Wednesday, December 17, 2014

Where Working Meets Middle School

It's hard to be a grownup, isn't it? A working grownup, especially, whether the working is at home or caring for kids or at a workplace or simply looking for work.
 

I have begun to realize, however, that being a grown up working person is not that different from being in middle school...
 

1. No matter where you're working, and what kind of work you're doing, you almost always have to please multiple people at the same time. Kind of like the English teacher and the math teacher and the science teacher, each of whom expects that you can spend your whole evening doing homework for his or her class.
 

2. The people you talk to matter. When you're a grownup, you call it networking, but it's really not so different from thinking about who you're gonna sit with at lunch.
 

3. The amount of money you have in your pocket can really affect your outlook . Sure, for a grownup, it's about paying the bills and for a middle schooler, just about getting a snack with the group, but either way, it matters.
 

4. People can say harsh, even mean, things. Do your best, and develop a thick skin, and you will hold up better for the long haul.
 

5. Sometimes, the travel back and forth is the hardest part.
 

6. Social media may help you stay in the loop, but only as long as you don't let it take over your life.
 

7. In both work and middle school (well, at least middle school in NYC), getting in seems like the hardest part. It's not easy, but it's just the first step--and hopefully, it gets better from there.
 

8. That feeling of wanting (needing?) to be the best, the fastest, the funniest, the most liked doesn't go away, does it?
 

9. Middle school is temporary. Turns out, many times, so is work. In either case, if you've loved it, you can walk away with good memories. And if you haven't, well, it's not forever.
 

Think you're far beyond middle school? Think again. It's middle school, all day, every day. Hopefully just with a little more experience helping you to handle it.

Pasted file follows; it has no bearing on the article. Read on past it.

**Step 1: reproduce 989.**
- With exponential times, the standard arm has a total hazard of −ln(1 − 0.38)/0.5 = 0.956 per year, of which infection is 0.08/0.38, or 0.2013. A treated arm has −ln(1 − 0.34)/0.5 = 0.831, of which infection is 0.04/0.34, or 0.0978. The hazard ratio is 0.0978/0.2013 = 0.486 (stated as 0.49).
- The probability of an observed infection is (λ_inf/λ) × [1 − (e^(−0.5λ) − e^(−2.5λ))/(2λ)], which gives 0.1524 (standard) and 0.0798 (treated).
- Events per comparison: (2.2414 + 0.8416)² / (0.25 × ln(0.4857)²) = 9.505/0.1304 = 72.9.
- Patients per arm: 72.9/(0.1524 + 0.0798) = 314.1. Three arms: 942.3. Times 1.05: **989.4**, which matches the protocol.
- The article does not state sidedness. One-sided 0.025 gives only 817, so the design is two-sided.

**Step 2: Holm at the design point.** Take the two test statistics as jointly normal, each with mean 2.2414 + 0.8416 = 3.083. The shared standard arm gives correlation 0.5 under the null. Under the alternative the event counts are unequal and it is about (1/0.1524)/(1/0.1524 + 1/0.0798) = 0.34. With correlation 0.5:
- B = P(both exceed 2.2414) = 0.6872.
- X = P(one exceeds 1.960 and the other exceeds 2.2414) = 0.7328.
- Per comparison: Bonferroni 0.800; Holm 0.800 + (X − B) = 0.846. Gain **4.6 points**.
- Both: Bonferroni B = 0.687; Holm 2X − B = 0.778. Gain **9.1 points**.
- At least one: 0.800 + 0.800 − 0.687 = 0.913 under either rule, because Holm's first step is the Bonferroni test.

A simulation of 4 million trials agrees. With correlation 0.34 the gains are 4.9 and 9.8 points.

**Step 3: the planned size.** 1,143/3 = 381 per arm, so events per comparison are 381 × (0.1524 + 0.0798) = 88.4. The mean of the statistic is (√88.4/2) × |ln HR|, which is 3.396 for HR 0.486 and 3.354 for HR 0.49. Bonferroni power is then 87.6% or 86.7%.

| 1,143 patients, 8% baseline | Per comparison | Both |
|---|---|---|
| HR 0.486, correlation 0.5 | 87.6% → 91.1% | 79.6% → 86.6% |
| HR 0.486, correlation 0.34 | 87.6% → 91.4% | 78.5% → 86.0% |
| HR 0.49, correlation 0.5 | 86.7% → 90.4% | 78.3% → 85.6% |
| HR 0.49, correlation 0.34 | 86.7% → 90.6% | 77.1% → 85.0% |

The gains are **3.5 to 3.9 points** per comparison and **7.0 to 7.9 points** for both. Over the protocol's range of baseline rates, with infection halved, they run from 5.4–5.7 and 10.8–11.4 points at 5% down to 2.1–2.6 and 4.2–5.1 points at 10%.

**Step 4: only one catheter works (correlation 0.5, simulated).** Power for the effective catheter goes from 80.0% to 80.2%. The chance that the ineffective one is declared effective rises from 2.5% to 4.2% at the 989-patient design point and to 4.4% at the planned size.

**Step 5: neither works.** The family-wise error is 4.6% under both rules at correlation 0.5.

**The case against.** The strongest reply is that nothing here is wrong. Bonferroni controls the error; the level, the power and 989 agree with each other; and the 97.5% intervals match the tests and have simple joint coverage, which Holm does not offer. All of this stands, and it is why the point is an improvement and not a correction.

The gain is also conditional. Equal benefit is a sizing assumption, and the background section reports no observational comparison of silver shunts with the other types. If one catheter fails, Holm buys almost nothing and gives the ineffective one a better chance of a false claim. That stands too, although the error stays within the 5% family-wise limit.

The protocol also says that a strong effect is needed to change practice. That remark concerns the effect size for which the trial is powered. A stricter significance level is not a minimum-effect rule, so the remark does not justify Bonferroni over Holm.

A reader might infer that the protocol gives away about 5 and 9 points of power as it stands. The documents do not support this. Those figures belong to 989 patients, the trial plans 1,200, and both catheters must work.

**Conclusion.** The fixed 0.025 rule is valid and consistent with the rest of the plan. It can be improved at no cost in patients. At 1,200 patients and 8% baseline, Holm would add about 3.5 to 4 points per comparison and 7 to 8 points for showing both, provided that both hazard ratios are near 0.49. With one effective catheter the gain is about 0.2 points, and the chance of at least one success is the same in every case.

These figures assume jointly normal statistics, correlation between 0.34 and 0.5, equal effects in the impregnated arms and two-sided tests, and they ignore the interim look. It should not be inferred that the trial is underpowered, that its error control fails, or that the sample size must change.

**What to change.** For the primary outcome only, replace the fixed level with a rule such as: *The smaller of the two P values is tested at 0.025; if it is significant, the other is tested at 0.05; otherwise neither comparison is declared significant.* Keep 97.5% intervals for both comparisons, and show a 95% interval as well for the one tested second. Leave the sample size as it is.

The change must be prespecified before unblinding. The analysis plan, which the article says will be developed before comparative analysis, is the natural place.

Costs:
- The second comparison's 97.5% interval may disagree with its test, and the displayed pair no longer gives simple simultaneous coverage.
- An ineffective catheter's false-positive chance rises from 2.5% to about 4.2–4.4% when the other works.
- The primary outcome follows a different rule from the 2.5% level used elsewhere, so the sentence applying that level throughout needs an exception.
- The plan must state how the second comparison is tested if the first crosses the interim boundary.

Tuesday, December 16, 2014

Open Mind, Insert ______

In the last few years, I have had more new experiences than I can count. In addition to parenting (which, I suppose, is a new experience every day), I have ended up in a variety of work (and not working) situations, each of which has come with its own set of rules and challenges. How is it that you take what you know and adapt it to handle what you don't know? How do you take what's old and adapt it to something new?
 

What I am learning each day is that an open mind is the best thing I can take into any new situation. I used to think that I had to have a font of knowledge. Perhaps, to a certain extent, that is true. The knowledge from previous experiences can certainly help with the new ones. But rely too much on the old, and you are likely not to adapt to the new. Keep looking for what you knew somewhere else, and you are likely to miss seeing what is in front of you.
 

What I am learning, perhaps slowly, is that one of the best tools in my bag of tricks is an open mind--open enough to try something new, open enough to support the people who are new, open enough to see what might work and what can change. It's not about throwing away what came before. It's about really seeing--and working with--what is coming now.
 

With an open mind, just about anything is possible, and as far as I can tell, that's a pretty good way to think in a freelance world. So if you're filling in that blank, perhaps it's "Open mind, insert possibilities." Yep. That works. Until it's time to open your mind again and try something else.

Monday, December 15, 2014

All The Difference

There are days when I know first thing in the morning exactly what to write. And there are days when it takes until the very end of the day to have any idea. Today, it took until the very end of the day to realize that what was most blogworthy was what had happened first thing in the morning.
 

It was a productive day, full of working at home and cleaning (both the short-term and the long-term kind). It was a day of finding things (cleaning will frequently do that for you) and discovering things (when you work without the presence of tech support, you learn to troubleshoot yourself). It was a day when I could say, and see, that I had done a lot of things. But when it came to writing, I wondered what all--or any--of that meant.
 

And then, I thought about what had started my day (well, not quite started, as I began working quite early, but you get the idea). In the midst of the working and the cleaning and the "oh, my gosh, how will I get it all done," I met a friend for coffee. And, in the words of Robert Frost, "that has made all the difference."
 

Now, you could argue that it was the jolt of caffeine that gave me the spring in my step and the energy to accomplish the work and the cleaning. I'm sure that the caffeine didn't hurt. But what really carried me through was the having met in the first place. In the scheme of a busy weekend, it would have been very easy to say "another time." In the midst of so much to do, it would have been logical not to go out at all. Yet, in defying ease and logic, I invited support and understanding and laughter. In spending an hour drinking coffee, I infused my day with the feeling of being accepted--no matter what I accomplished, thought about--even when so many days leave no time for thinking, and important--even when what I do doesn't always seem important. The "all the difference" was not about a hearty dose of caffeine. It was about the dose of friendship that we all would do well to take each day.